EMI and TVAC tests, as well as many others, are not one-time affairs. "Each component will end up going through these tests multiple times," said Bruckner. "For much of Glory, first the components of instruments, then complete instruments, and finally the entire spacecraft has to go through the same tests."

Battling TFs

If there is one thing that aerospace engineers dread and lose sleep about at night, it is probably TFs: test failures. In Glory's case -- and in the lead-up to any mission -- there's been no shortage of TFs to confront. Glory's spacecraft bus was originally designed for the Vegetation Canopy Lidar (VCL) mission, a satellite that NASA canceled in 2000. For Glory's engineering team, retrofitting a spacecraft intended for a larger rocket, different space conditions, and a different orbit has meant extra headaches -- and plenty of extra rounds of troubleshooting.

Unanticipated TFs with flight computers called Payload Interface Processors (PIP) have complicated the integration and testing schedule. In August 2009, TFs had started to crop up, and by December, a computed tomography (CT) scan of the critical component had revealed a flaw related to the manufacturing process that forced Glory's engineering team to find a new vendor and to remake their testing and integration plan.

More recently, a manufacturing problem with one of the solar array drive assemblies -- the SADA on Bruckner's list -- caused trouble. This June, as engineers were conducting a last round of tests at an Orbital Sciences facility in Dulles, Va., before shipping the to California for launch, one of Glory's SADAs malfunctioned. This put the engineers up against a wall. Most experts, Bruckner said, estimated that it would take 22 weeks to produce, install, and test a replacement part.

As this bad news was sinking in, a New York City-based engineering firm named Honeybee Robotics proposed an innovative replacement part called a twist capsule. The part, which the company has installed and tested in a mere two months, has remedied the problem.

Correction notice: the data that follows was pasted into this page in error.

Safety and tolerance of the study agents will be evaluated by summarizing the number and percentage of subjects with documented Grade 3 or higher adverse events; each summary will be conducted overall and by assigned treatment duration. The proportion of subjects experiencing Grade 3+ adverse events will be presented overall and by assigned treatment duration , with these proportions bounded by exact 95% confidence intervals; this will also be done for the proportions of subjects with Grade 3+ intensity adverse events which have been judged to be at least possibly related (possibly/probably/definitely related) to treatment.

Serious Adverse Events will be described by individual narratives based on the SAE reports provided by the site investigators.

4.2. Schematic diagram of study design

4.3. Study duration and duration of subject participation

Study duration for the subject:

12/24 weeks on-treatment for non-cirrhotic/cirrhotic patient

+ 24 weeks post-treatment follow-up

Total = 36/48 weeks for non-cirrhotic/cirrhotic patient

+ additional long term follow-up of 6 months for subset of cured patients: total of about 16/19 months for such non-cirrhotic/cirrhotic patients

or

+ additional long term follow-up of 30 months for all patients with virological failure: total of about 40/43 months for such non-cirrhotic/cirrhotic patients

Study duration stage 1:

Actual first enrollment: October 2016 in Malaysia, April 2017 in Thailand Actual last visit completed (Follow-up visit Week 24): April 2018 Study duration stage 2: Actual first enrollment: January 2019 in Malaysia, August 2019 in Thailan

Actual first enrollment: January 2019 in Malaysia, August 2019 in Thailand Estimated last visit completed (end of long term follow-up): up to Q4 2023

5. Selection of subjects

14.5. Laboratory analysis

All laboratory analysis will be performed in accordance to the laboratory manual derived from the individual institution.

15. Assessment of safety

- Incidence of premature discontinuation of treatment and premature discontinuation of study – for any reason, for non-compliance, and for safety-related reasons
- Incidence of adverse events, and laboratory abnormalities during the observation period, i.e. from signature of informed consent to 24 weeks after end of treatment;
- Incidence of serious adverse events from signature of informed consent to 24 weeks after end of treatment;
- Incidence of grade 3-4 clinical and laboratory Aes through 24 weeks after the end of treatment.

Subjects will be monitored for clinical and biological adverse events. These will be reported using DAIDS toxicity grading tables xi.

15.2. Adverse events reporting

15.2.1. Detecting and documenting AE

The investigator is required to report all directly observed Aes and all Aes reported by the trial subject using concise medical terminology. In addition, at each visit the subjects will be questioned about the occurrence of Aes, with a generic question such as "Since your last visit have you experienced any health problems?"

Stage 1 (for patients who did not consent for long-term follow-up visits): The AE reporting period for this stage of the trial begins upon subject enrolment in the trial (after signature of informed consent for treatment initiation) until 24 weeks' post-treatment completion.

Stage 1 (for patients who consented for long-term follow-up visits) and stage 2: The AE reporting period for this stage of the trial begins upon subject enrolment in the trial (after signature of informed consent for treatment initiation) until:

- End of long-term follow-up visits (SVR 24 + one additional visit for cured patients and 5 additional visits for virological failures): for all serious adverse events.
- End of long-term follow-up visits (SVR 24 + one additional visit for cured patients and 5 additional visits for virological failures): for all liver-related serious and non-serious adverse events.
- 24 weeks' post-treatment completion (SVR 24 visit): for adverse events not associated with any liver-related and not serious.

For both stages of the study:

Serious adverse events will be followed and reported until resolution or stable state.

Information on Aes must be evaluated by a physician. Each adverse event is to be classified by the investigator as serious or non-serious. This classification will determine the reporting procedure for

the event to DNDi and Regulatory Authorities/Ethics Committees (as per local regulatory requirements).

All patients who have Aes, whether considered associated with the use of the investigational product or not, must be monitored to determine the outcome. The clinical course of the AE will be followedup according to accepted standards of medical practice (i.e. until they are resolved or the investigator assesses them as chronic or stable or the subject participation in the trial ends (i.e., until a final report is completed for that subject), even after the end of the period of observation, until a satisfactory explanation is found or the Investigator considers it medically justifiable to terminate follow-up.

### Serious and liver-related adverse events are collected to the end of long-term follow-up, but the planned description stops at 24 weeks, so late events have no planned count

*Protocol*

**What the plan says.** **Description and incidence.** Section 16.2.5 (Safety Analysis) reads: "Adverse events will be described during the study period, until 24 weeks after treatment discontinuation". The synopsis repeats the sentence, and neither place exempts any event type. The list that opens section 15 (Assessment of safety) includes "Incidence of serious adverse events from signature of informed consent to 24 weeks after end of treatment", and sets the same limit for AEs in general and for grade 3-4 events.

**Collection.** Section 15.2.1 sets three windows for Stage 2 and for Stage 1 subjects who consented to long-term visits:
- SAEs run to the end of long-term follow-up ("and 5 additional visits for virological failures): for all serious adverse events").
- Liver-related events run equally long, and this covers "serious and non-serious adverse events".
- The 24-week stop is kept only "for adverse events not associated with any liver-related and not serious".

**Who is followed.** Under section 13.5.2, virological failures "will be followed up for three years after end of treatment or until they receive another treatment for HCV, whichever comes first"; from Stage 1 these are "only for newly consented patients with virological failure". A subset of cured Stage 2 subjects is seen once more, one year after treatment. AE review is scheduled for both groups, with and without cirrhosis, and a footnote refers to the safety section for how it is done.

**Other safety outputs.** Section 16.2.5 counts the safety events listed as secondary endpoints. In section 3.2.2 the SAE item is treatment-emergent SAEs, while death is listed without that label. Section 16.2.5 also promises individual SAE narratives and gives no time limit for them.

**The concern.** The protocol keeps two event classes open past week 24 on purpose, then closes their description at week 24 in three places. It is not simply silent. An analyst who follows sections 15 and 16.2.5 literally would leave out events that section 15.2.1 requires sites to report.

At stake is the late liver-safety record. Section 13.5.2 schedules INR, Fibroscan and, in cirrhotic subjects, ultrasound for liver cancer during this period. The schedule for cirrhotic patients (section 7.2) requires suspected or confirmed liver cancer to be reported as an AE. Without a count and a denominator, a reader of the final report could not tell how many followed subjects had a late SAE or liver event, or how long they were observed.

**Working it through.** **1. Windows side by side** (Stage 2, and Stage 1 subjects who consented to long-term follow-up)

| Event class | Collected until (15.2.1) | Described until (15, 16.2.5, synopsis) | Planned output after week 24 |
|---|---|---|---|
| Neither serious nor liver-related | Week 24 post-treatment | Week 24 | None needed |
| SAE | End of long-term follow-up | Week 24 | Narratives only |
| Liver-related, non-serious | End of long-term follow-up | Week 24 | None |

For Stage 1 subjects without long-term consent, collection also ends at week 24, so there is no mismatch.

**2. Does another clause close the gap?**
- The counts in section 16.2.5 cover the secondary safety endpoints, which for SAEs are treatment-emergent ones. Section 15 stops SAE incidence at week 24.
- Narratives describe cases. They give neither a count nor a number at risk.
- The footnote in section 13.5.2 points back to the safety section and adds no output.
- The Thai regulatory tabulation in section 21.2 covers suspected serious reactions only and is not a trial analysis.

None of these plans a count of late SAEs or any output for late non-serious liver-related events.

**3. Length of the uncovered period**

Both Honeybee Robotics, along with SADA maker Moog Chatsworth Operations, deserve a great deal of credit, according to Bruckner. "We took a part that was not flight qualified, and we managed to design, build, and qualify it in about two months. This is an unbelievable accomplishment," he said.

No Room for Error

The pressures on the engineering team can get intense. There is pressure to keep a mission on schedule. There is pressure to stay on budget. And, of course, there is pressure from the knowledge that any of thousands of parts aboard a rocket or satellite can go bad.

"Everything comes down to risk tolerance," said Bruckner. "We have to keep a very careful balance between minimizing every possible risk and keeping a program moving forward."

There is a reason for the cliché about x, y, or z "not being rocket science." Rocket science is unimaginably challenging. And if something does break in space it is difficult -- if not impossible -- to fix it.

"We're all aware that even the smallest glitch or oversight can result in catastrophic failure, so we take the extra time to make sure we get it right,” said Bruckner.

"There have certainly been challenges, but we're getting through them," said Glory Project Manager Bryan Fafaul.

Glory is currently scheduled to launch from Vandenberg Air Force Base in California no earlier than February 23, 2011.

Explore further: NASA Tests Moon Imaging Spacecraft at Goddard

More information: Glory Website